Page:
Ancient dreams, dreamed-Those Old Homesick Blues- Magical Realism 101
“Good luck, and don’t forget us, Peter Paul,” yelled John “Swifty” Sweeney as the last of the Markin household goods were placed in the moving van for the trip across town to their new digs in North Adamsville. “Don’t worry Swifty I’ll be back in a couple of days. No way as I going to leave my friends here in the projects. I didn’t want to move so I’ll be back just like nothing happened,” yelled Peter Paul right back. And that simple statement, kind of, for the moment at least, put Peter Paul’s, and his best friend Swifty’s world back in order.
Peter spoke the truth when he said that he didn’t want to move, move even from the projects that he had been moaning and groaning to get out of for years, once he realized that there was no cache, no respect and no percentage in being from that far down on the totem pole once he escaped to North Adamsville. The taste, taint, touch of the projects followed like some low-tide mud flat fetid clam swamp.
His parents had, in that hard-scramble both working crumby jobs 1950s “golden age” gathered enough dough together to get a midget house in North Adamsville where his mother, Delores, had grown up and where his grandparents had always lived. But when push came to shove and moving day arrived he went “on strike.” Tears streaming down his face he refused, utterly refused, to help load things up in boxes and crates and it was all that he could do to compose in his bravado “farewell” to his friend.
And so a few days later, boxes and crates settled in the house, unpacked mainly, although as always with moves it takes time to get everything new set up, Peter Paul got out his old Schwinn one-speed bicycle with the patented foot brake petal and started out across town to the projects like some stray lemming back to the sea, and back to the only life that he had known in his long twelve, almost thirteen years of life. He rode like the wind through the town hardly containing himself, his thoughts, and his energies to be back with the old tribe, the guys (mainly) who made project life at least bearable. And number one, numero uno, in that universe was Swifty (and had been for a while now that Billie Bradley, king hell king of the Adamsville projects night, junior division, had “stepped-up” to robbing gas stations with older guys and Peter Paul had backed off, backed way off from that scene)
Sure enough as Peter Paul headed up Captain’s Walk the central hang-out place there was Swifty hanging out with Bennie Bopper, a guy from school, a goof in a lot of ways but a guy to keep company with until something better turned up, AND Theresa Green, Peter Paul’s old crush flame goddess save-the-last-dance-for-me sitting very close, very, very close to Swifty. Peter Paul flushed and then yelled out, “She’s your girl now, I guess, Swifty.” And already feminine female Theresa soft-whispered back, “No sir, Peter Paul I am just keeping Swifty company, Benny’s my honey now, now that you’re gone.” Peter Paul flushed again, flushed that Theresa, who did not say word one when he told her his family was moving across town and flushed that Benny Bopper took his place. Although now that he had “new” eyes he could see where a girl like Theresa might go for Benny on the rebound. Good old Swifty, no way.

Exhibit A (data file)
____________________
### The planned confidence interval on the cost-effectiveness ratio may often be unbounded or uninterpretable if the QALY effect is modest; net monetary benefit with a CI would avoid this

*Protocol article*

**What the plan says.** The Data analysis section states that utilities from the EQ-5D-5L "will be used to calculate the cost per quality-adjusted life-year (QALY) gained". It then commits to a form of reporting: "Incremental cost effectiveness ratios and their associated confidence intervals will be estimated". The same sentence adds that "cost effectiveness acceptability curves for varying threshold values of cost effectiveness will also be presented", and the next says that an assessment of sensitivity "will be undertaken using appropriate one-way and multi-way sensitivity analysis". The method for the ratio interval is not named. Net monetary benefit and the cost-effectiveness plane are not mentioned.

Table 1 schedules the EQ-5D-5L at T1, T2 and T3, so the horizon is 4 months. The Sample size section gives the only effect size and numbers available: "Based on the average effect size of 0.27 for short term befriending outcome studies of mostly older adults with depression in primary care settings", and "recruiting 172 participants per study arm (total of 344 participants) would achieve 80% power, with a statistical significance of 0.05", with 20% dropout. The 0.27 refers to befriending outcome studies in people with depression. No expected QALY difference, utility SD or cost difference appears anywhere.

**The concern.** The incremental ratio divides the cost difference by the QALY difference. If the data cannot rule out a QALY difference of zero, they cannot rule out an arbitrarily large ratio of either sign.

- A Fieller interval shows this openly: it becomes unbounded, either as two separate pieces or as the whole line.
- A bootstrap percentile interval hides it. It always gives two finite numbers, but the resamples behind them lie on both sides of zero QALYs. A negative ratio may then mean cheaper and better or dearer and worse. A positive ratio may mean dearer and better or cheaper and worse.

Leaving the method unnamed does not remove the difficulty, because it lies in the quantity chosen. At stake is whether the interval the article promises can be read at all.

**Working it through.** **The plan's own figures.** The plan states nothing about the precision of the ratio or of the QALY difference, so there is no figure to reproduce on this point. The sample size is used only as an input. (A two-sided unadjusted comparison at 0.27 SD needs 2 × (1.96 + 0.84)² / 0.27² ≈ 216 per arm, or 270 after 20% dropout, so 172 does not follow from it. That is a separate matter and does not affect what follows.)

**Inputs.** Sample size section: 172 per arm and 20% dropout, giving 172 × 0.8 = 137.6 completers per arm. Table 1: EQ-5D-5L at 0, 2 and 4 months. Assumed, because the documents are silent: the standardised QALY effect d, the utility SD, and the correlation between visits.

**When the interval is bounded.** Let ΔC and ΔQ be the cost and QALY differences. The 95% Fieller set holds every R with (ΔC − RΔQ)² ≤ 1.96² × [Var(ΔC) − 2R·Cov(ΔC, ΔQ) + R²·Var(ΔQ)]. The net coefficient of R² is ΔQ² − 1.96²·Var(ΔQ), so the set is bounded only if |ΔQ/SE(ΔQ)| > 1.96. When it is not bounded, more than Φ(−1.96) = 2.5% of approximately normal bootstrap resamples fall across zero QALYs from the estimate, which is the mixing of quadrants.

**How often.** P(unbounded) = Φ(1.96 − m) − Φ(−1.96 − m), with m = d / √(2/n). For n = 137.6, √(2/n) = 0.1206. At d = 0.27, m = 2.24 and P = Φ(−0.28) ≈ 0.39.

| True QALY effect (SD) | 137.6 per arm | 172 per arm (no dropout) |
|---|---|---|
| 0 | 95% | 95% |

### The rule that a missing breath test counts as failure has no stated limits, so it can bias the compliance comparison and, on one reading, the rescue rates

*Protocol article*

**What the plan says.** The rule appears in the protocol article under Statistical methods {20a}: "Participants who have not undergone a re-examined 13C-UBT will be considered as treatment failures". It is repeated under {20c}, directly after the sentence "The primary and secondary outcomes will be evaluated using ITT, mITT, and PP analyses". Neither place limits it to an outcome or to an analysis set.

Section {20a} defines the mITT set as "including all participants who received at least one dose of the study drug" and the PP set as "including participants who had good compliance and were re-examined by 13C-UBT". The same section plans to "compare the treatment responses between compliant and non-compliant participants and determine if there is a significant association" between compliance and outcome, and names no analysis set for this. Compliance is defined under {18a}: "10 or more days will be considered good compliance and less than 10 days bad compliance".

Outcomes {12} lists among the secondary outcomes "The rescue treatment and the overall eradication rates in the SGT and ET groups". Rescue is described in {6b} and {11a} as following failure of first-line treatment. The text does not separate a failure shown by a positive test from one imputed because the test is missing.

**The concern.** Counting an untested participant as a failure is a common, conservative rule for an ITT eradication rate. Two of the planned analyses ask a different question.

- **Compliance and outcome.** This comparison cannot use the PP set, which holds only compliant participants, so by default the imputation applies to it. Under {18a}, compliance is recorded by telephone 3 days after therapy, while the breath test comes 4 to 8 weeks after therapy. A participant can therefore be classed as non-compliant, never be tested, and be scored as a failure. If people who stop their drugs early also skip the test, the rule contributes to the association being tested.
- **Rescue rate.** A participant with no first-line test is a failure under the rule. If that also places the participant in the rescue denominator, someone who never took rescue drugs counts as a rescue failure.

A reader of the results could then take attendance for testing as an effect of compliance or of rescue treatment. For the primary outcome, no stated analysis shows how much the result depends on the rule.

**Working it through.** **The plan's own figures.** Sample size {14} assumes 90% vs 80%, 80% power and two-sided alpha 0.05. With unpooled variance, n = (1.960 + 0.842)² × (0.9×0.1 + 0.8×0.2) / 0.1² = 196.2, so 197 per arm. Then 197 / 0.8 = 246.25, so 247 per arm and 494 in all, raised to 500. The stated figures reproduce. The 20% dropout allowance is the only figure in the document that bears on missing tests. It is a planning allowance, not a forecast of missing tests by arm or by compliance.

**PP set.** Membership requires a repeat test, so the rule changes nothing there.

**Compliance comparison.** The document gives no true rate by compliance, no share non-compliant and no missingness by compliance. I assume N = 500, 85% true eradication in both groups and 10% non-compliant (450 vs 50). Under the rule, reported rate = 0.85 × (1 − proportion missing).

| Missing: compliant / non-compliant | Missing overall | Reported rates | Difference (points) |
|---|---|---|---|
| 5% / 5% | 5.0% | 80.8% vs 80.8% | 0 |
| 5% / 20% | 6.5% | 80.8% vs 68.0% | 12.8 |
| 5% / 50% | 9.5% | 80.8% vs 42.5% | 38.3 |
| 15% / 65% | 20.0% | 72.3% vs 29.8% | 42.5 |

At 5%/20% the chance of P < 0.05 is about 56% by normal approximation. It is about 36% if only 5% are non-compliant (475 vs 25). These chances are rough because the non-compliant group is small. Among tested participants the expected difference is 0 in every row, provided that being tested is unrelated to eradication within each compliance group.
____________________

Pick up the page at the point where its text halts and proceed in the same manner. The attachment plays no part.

So that day, a week later, and a couple of weeks and a couple more times after that Peter Paul would show up and he and Swifty and Benny’s Theresa (with or without Benny) would cut up old torches. And on those days Peter Paul was happy, happy for the smells, sounds and sights of the old neighborhood, the old blessed projects.
Then one day a couple of months later Peter Paul mounted his trusty bike for another trip “home.” Damn that it would have to be a windy day, a windy day when he decided, not exactly knowing the best route, that if he travelled along the shoreline he would probably make good enough time and maybe cut across some of that wind. Now for those who must know the exact route this effort required going over the high-span Squaw River Bridge, the bridge that separated North Adamsville from Adamsville proper. Not a big bridge not a Brooklyn Bridge, Golden Gate concoction, far from it. But almost as if there was some mystery pull (or push, for that matter) to it that bridge seemed a bridge too far, an un-arched, un-steeled, un-spanned, un-nerved bridge too far.
See Peter knew that the die was cast that day, or at least he did when he had time to reflect on it later. Knew one- speed bicycle boy, dungarees rolled up against dog bites and geared meshes, churning through endless heated, sweated, no handkerchief streets, names, all the parts of ships, names, all the seven seas, names, all the fishes of the seas, names, all the fauna of the sea, names that the old home was past. That once twelve-years old, now thirteen, bicycle boy had hard churned miles to go before sleep, searching for the wombic home, for the old friends, the old drifter, grifter, midnight shifter petty larceny friends, that’s all it was, petty and maybe larceny, hard against the named ships, hard against the named seas, hard against the named fishes, hard against the named fauna, hard against the unnamed angst, hard against those changes that kind of hit one sideways all at once like some mack the knife smack devilish thing had to move on. End of story.